Harper Lee’s second book will be out in July – will librarian Nancy Pearl grab the first available copy?
“You know, I don’t want to be disappointed,” Pearl said when we asked her on Tuesday. “I will definitely hold it in my hands and start reading it. But there’s always a chance that maybe there was a reason it wasn’t published.”
Hours earlier, HarperCollins Publishers had announced the July release of two million copies of "Go Set a Watchman," the sequel to "To Kill a Mockingbird."
Pearl first read "To Kill a Mockingbird" in college, when the Civil Rights movement was just beginning.
“For many people, when you say, ‘What’s one of the books that means the most to you?’ they say 'To Kill a Mockingbird,'” Pearl said. “Everyone as a child is faced with things that just don’t make sense. She did it so well.”
Lee finished writing "Go Set a Watchman" in the mid-1950s, before she wrote "To Kill a Mockingbird."
“It features the character known as Scout as an adult woman, and I thought it a pretty decent effort,” Lee, 88, wrote in a statement released by HarperCollins. “My editor, who was taken by the flashbacks to Scout's childhood, persuaded me to write a novel from the point of view of the young Scout. I was a first-time writer, so I did as I was told.”
"To Kill A Mockingbird," published in 1960, was an instant success. Lee, who didn’t publish another book, believed that the manuscript of "Go Set a Watchman" had gone missing.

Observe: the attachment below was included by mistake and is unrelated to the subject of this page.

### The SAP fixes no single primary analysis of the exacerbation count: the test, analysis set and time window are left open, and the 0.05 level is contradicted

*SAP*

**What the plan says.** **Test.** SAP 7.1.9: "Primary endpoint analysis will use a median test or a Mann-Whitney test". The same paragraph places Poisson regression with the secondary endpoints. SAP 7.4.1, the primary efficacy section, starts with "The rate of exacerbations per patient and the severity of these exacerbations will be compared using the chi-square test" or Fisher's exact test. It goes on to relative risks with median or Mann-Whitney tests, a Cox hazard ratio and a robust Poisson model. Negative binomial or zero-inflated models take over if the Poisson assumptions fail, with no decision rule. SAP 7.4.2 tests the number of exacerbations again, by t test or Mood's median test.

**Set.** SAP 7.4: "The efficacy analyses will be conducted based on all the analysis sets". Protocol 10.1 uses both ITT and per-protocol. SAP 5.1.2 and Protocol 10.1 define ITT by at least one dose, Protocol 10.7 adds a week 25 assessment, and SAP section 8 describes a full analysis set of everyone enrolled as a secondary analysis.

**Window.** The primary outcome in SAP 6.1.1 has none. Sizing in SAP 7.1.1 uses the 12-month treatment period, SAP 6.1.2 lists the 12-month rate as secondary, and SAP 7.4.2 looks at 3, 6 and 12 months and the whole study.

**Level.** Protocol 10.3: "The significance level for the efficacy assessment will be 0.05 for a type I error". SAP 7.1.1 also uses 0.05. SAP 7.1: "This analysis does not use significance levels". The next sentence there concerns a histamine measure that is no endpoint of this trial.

“I hadn't realized it had survived, so was surprised and delighted when my dear friend and lawyer Tonja Carter discovered it,” Lee said. Carter had found it affixed to an original typescript of "To Kill a Mockingbird."
On The Record, writer Sherman Alexie recalled reading "To Kill a Mockingbird" as a fourth-grader on the reservation. He called it a “book of heroes.”
“I was in reservation school, and I just pulled it off the shelf and brought it home and read it,” Alexie said. “It was the first book I read where a minority was being defended. As a reservation Indian, I was familiar with the legal system being perverted and manipulated to destroy Native American lives.”
Pearl had read other books that featured people of color, because her parents were involved in the Civil Rights movement and sought out those books for her. (Both she and Alexie fondly recalled picture books by Ezra Jack Keats.) But "To Kill a Mockingbird" was unusual at the time for portraying African-Americans and the Civil Rights movement.
“For many people, as for Sherman Alexie, it was one of the first books that had a character of color in it,” Pearl said. “I think that was very important in many people’s lives.”